(Mol Webber / Journal Staff)

Mol Webber / Journal Staff

AIDs Quilts memorial brings diversity to Suffolk campus

December 11, 2019

This past week the AIDs memorial patchwork quilts have been displayed across the Suffolk campus to spread awareness for those who have lost their lives to AIDs and families impacted by the virus. The memorial has been on display in the lobbies of the 73 Tremont, Sawyer and Sargent buildings.

The quilts display the names of those lost along with bright colors, pictures, and designs to honor the individuals displayed on each patch of the quilt. The individual stories of those who have died because of the virus have created more awareness of the impacted community and what efforts can be made to find a cure.

The quilts have become a national project to raise awareness for the AIDs virus and those impacted by it according to The Aids Quilts website. In 1985 after noticing that 1,000 San Franciscans had lost their lives to AIDs Cleve Jones organized a march in which dem- onstrators posted placards of those who lost their lives to AIDs on Federal California buildings. After noticing that the placards were similar to patchwork quilts, the AIDs memorial quilts were created as a larger memo- rial. The quilts personalized the memorial to specific individuals in hopes to see the need for public support to find a cure for this deadly virus.

Although the virus impacts the lives of many differ- ent groups globally, the virus has had a large impact on the LGBTQ+ community creating lack of research and stigma of those living with HIV and AIDs. By displaying memorials like the AIDs quilt the community is able to destroy stigmas and find representation leading to more research for a possible cure in the future.

Lukas Phipps, Chair of the SGA Diversity and Inclusion Committee spoke about the need to end the stigma behind the virus and the LGBTQ+ community.

“The importance of the AIDs Quilt memorials at Suffolk is to help person- alize a nationwide tragedy and the circumstances that exacerbated,” he said, “By bringing a grand scale tragedy in the context of our community, we stress the importance of sex education and LGBTQ+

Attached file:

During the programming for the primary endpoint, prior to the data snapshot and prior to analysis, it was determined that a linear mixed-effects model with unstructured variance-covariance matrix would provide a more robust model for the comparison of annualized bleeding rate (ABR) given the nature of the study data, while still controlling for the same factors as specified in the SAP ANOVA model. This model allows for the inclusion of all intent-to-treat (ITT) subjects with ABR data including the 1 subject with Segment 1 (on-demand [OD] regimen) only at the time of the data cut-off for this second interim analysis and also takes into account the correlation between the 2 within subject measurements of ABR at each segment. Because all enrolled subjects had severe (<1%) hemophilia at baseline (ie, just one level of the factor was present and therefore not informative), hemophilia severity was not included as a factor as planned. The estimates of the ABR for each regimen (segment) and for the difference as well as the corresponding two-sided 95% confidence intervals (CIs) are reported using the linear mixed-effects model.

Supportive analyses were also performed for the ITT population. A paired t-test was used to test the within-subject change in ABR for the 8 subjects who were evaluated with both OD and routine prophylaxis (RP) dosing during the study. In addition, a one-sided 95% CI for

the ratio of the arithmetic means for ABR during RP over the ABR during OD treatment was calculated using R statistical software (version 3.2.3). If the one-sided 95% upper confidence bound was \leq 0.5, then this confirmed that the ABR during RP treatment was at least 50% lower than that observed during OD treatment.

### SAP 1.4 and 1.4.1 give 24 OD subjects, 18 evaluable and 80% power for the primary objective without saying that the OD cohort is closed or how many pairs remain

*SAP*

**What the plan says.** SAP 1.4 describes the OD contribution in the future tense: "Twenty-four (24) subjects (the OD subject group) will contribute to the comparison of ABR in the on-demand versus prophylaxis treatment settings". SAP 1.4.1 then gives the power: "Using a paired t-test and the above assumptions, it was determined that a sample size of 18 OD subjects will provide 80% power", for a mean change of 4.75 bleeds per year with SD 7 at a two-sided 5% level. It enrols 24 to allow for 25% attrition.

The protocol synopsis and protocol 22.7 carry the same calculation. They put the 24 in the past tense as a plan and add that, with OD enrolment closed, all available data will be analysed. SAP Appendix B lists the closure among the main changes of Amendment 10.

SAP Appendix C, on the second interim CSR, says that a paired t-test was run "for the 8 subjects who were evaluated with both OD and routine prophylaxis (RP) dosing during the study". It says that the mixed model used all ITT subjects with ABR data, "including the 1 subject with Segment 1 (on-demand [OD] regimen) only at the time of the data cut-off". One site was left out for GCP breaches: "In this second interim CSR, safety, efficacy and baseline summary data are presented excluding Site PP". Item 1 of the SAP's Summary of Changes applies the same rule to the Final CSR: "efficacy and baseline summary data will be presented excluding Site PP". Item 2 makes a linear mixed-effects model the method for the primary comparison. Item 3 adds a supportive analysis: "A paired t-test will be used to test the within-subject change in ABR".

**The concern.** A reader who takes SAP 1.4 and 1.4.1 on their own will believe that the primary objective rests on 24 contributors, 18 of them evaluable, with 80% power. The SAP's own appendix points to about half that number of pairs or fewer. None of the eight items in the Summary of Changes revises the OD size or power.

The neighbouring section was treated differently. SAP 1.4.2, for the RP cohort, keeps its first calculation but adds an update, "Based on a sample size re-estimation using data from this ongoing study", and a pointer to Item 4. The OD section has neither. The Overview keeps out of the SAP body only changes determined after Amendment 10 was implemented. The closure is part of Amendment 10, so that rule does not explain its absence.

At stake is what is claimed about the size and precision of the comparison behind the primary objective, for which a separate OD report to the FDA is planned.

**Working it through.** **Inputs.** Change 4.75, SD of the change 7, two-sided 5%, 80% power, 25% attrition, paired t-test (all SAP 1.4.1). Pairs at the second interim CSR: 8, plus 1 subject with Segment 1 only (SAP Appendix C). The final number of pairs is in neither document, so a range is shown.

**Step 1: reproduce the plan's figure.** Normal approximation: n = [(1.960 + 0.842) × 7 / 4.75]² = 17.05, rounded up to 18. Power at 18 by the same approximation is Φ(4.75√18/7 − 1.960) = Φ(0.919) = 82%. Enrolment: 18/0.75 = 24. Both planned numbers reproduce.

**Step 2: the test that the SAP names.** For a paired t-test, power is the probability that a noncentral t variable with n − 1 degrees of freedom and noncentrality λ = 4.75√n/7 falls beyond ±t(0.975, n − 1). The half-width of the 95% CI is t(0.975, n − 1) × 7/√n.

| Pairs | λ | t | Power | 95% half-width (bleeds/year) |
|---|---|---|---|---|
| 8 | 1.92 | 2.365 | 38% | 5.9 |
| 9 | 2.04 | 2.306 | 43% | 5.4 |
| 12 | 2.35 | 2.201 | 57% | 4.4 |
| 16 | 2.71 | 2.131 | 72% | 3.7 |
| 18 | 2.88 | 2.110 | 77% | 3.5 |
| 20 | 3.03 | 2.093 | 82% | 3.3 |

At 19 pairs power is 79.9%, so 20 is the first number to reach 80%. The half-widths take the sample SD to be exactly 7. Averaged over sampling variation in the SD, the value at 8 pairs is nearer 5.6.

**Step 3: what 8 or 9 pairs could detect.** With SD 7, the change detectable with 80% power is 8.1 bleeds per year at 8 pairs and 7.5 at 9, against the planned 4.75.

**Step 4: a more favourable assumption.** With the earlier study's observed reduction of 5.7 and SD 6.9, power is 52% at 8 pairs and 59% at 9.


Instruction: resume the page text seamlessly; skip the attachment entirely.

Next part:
destigmatization as we aim to humanize it.”

The Suffolk community had the honor of display- ing these quilts on World AIDs Day, Dec. 1. Every year since 1988, Worlds Aids Day has united people globally to find a cure to HIV according World AIDs Day website to commemo- rate those living with HIV, and to honor those who have died due to an AIDs related virus.

Today, 37.9 million people globally have HIV according to the National Institute of Allergy and Infectious Diseases. Deaths relating to the AIDs virus

has decreased by 55% since 2004, and although the disease is currently incurable, advanced treat- ment has made it possible for those with HIV to live long, healthy lives.

Gina Maffei, vice pres- ident of Queer Student Union, spoke about the importance of the quilts to the queer community at Suffolk.

“The AIDs quilts are important to bring to the Suffolk community because they are a very shocking piece of art that brings light to an issue that we often take for granted, and its par-

ticularly important for the queer community at Suffolk to remember members of the commu- nity who have sacrificed their lives.”

Because of the AIDs quilts, the Names Project Organization has been able to raise over 3 mil- lion dollars to AIDs service organizations throughout North America according to their website. Displaying the quilts across campus brings awareness to those who aren’t apart of the queer community, as well as those who are.

1 Comment

One Response to “AIDs Quilts memorial brings diversity to Suffolk campus”

  1. Hofa on December 12th, 2019 4:09 am

    HIV POSITIVE WELFARE QUEENS!!!! I am sick of non-ill HIV positive people getting free housing, free tuition, scholarships, free medication, free massages, free meals, unlimited performance enhancing substances such as Adderall (speed, enhances academic work), testosterone (enhanced athletic performance, creates a nice body), and antivirals (allows people to dodge colds and flus that set others behind), etc. Plus, sometimes I feel like I am the only HIV negative person I know, being left out of exclusive parties where only HIV positive people are invited, secrets told by HIV positive people to each other (as if everyone else is dishonest or stupid), the only one without extreme unwarranted sympathy and unconditional love from an extended community. In other words, HIV benefits can make or break someone’s career or future, and are currently going to people on Truvada and other drugs that prevent them from becoming ill. Meanwhile, they get to look like superman, and perform on an IVY league level, at everyone else’s expense. HIV funding should go exclusively to research, not the Pride Queens who’s unfair wealth and unearned intellectual and physical gains are out of control. It is tempting to become HIV positive just for the benefits, but that is not fair to the government and taxpayers.

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